7. Virginia Tech vs. Alabama in Atlanta
Need to know: Saturday, 5:30 p.m., ESPN
What we will learn about Virginia Tech: Not much, really. The Crimson Tide embarrassed Michigan 41-14 to open last season. That’s a mark Virginia Tech may strain to avoid.
What we will learn about Alabama: How dominant this team could be. Frank Beamer has said Alabama is the best team Virginia Tech has faced during his tenure. If there’s a breakout offensive star — T.J. Yeldon or Amari Cooper — doing something big against Virginia Tech may be enough to put one or the other in the Heisman conversation along with AJ McCarron.

8. Florida State at Pittsburgh
Need to know: Monday, 8 p.m., ESPN
What we will learn about Florida State: What role Jameis Winston may play. The redshirt freshman quarterback could be one of the breakout stars for 2013, but there may be little reason for coach Jimbo Fisher to play that hand, at least not yet. The Seminoles should have one of the best defenses in the ACC plus plenty of running back depth so Winston doesn’t need to be a star in his first start.
What we will learn about Pittsburgh: The direction of the running back position. Pittsburgh has had a number of deficiencies in its final seasons in the Big East, but running back hasn’t been one of them from LeSean McCoy to Dion Lewis to Ray Graham. The baton could have been passed to decorated recruit Rushel Shell, but he elected to transfer. When he wanted to return, coach Paul Chryst didn’t take him back. Pitt also had injuries to the top two running backs, junior Isaac Bennett and freshman James Conner, during fall practice.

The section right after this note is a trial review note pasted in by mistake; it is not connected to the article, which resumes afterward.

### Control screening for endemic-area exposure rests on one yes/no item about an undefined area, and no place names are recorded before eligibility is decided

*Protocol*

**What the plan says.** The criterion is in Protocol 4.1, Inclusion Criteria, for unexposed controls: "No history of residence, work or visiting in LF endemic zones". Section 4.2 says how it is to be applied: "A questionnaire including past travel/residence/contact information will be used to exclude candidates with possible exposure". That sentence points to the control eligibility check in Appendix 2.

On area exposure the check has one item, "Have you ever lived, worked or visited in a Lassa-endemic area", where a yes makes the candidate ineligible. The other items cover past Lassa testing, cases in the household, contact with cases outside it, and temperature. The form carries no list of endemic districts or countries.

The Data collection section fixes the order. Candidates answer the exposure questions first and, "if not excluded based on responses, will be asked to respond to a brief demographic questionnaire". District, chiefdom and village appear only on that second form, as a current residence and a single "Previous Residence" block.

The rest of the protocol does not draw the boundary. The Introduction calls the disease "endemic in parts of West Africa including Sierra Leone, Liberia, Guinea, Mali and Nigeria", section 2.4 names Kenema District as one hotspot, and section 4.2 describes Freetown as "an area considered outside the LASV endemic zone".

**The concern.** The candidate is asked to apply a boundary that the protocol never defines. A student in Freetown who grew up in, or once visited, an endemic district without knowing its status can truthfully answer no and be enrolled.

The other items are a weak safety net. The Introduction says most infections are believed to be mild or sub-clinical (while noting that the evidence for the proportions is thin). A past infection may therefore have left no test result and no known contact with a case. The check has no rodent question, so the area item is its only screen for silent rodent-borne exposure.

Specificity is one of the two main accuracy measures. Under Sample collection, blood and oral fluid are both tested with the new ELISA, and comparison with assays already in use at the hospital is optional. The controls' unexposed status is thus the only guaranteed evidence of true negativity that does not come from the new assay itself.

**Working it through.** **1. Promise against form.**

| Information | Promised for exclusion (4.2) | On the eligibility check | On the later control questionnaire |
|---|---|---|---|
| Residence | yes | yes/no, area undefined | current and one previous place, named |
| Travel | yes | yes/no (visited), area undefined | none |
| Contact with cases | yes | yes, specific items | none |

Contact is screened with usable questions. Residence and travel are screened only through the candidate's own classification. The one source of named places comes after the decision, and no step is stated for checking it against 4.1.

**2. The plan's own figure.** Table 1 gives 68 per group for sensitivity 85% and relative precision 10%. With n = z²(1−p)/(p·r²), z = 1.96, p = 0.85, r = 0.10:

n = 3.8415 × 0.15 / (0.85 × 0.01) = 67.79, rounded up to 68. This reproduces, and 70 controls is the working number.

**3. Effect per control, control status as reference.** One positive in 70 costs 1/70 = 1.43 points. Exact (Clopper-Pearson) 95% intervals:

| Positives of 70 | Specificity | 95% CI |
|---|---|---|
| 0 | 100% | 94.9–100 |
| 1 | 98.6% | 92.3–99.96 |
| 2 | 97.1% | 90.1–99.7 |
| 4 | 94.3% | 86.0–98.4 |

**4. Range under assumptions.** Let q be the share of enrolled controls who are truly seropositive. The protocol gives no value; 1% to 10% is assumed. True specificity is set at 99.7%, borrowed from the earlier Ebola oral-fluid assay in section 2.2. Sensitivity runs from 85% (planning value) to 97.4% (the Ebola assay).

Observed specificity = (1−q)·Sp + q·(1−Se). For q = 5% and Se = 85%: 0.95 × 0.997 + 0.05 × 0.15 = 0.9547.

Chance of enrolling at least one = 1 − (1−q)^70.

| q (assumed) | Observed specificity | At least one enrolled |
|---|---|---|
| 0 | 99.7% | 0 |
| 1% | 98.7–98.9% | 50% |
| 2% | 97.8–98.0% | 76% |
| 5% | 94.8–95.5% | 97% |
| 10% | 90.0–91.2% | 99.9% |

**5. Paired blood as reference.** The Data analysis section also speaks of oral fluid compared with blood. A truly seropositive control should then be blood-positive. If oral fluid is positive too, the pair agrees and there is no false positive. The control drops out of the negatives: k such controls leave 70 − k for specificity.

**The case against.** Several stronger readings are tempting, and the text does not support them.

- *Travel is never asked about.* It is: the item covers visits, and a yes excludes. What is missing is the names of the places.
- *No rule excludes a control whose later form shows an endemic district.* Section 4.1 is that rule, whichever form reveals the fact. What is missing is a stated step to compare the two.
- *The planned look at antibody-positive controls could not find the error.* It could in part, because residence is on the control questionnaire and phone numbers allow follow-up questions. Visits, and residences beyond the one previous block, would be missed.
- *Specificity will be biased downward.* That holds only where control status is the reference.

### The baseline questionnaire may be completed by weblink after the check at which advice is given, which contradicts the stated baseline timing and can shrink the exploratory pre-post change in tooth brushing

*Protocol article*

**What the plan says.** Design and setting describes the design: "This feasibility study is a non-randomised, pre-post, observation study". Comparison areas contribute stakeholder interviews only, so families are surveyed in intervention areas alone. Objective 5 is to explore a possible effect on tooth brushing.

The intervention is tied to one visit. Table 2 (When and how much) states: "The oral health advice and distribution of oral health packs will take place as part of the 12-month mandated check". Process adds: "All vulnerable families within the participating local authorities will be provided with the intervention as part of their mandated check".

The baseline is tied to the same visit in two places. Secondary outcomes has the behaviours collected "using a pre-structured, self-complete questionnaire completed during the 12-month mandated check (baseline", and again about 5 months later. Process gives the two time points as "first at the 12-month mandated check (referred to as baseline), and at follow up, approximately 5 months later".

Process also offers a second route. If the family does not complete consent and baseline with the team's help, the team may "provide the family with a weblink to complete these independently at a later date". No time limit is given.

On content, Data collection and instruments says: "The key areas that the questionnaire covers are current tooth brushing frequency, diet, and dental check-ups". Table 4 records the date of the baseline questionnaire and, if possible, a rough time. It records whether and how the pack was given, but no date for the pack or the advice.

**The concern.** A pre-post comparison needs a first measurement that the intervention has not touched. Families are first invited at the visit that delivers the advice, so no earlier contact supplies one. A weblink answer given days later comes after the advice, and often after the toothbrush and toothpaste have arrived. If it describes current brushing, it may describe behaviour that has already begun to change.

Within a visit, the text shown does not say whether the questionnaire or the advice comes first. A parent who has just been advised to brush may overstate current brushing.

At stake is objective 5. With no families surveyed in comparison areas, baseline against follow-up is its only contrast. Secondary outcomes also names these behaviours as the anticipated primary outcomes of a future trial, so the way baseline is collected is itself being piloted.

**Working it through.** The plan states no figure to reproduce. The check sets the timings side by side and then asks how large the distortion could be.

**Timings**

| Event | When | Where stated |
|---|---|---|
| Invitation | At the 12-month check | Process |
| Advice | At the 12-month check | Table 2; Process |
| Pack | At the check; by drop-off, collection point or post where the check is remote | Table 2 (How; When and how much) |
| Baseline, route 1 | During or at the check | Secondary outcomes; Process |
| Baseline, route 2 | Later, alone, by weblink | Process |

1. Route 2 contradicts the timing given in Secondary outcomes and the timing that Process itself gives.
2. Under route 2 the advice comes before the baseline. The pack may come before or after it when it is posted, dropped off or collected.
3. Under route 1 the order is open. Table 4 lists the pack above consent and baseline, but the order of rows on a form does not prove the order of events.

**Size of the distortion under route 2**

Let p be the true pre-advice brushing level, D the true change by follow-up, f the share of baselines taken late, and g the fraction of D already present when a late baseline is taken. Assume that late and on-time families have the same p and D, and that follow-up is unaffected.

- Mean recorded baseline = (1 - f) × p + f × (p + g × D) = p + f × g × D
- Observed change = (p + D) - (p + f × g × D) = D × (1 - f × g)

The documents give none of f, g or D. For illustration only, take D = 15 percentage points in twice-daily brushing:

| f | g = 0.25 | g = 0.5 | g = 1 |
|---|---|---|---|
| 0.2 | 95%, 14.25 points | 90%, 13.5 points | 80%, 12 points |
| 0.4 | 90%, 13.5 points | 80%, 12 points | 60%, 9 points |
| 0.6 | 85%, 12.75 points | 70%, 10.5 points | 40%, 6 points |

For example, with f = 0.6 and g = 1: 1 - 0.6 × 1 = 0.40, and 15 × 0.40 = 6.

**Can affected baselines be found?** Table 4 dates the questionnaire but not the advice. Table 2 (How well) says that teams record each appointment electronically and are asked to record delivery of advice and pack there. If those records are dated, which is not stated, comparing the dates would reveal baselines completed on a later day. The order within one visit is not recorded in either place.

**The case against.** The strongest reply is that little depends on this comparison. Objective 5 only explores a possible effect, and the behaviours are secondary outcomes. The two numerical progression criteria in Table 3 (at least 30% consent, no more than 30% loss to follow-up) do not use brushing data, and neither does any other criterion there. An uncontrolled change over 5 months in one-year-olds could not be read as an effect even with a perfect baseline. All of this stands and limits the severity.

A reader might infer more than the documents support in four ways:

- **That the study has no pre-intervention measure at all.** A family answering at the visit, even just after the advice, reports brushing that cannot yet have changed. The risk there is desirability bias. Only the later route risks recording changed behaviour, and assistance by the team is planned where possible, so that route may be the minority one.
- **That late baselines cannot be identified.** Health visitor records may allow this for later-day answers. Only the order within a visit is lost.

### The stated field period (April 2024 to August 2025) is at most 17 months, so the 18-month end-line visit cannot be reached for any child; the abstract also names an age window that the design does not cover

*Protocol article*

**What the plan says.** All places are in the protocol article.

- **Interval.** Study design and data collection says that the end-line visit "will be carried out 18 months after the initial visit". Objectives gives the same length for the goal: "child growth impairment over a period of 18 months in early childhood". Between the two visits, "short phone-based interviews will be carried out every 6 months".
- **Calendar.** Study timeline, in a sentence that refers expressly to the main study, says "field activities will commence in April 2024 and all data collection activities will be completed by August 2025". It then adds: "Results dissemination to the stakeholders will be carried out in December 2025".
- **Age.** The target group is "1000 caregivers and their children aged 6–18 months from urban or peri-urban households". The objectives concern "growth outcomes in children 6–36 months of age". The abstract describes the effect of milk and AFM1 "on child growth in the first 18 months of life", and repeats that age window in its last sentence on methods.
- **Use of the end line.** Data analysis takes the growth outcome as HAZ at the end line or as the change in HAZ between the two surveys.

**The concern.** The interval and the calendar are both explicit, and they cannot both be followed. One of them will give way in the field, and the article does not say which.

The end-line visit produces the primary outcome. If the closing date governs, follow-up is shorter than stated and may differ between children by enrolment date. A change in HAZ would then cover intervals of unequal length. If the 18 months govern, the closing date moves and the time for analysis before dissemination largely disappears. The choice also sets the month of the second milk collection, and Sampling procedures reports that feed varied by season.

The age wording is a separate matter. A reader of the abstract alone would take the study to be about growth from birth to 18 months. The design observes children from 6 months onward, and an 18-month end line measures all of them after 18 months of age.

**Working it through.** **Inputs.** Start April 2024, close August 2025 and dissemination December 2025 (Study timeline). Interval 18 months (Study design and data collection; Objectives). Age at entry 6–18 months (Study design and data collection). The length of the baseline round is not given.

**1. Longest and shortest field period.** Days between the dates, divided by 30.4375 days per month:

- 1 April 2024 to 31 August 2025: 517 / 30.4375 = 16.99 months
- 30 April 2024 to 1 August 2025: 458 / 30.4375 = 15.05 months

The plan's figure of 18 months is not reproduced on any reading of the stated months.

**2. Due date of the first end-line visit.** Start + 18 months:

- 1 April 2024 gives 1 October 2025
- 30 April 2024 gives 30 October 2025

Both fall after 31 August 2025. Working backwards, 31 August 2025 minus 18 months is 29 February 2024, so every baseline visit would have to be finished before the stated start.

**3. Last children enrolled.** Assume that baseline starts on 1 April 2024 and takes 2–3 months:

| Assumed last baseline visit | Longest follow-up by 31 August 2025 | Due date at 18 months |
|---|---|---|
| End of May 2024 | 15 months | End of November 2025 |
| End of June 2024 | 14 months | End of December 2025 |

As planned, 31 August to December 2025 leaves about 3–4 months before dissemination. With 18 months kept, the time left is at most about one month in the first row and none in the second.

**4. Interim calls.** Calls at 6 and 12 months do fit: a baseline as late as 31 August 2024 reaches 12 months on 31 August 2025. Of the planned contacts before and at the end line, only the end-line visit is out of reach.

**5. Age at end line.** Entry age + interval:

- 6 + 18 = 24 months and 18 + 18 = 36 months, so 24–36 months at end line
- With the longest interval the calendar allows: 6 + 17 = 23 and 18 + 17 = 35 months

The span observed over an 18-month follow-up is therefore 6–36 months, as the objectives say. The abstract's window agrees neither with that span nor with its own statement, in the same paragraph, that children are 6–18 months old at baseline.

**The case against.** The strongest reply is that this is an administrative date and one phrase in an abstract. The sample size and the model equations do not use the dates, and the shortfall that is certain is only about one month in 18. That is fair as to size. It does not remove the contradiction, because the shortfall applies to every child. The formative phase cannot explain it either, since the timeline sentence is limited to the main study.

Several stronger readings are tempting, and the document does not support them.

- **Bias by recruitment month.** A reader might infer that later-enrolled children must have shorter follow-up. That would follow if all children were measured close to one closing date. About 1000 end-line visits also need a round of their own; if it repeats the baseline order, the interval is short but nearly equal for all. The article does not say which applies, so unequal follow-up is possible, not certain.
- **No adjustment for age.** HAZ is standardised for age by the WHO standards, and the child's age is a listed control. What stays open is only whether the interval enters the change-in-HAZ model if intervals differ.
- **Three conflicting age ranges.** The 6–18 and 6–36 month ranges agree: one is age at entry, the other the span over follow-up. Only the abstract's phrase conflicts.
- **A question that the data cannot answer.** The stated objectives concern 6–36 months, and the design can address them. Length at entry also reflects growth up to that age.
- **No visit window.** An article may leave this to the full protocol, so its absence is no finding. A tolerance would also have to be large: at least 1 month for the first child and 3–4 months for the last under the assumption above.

9. Ohio at Louisville
Need to know: Sunday, 3:30 p.m., ESPN
What we will learn about Ohio: The Bobcats’ status as a MAC team to watch. Consistency has been the biggest trademark for Ohio in recent years. The Bobcats have won between eight and 10 games in each of the last four seasons. Frank Solich has been here since 2005. But a MAC title has been elusive as flashier teams with transient coaches have won the league. Ohio may have what it takes to win the league this season.
What we will learn about Louisville: If the defense is ready to go undefeated. Teddy Bridgewater and the offense will be fine, but Charlie Strong’s D had its lapses last season. The Cardinals allowed 524 total yards in a loss to Syracuse and struggled to find a pass rush at times last season. Ohio returns the backfield duo of Tyler Tettleton and Beau Blankenship, who combined for 480 total yards against Penn State in the opener last season.

10. Rutgers at Fresno State
Need to know: Thursday, 10:30 p.m., ESPNU
What we will learn about Rutgers: How the defense will replace its stars. The Scarlet Knights lost Big East defensive player of the year Khaseem Greene, lockdown corner Logan Ryan and veterans Scott Vallone and Steve Beauharnais. That’s a lot for Rutgers to lose in one offseason, especially when the first game of 2013 is on the road against Fresno quarterback Derek Carr.
What we will learn about Fresno State: A bit about Fresno State’s Mountain West prospects. The Bulldogs hasn’t won an outright conference title since it’s been the same league with Boise State. The Bulldogs are expected to go toe-to-toe with the Broncos this season, possibly meeting in the first Mountain West title game. Defeating Rutgers at home in the opener would be a signal that Fresno is ready to take on Boise State and San Diego State.

More Stories:

Home Page Infinite Scroll Left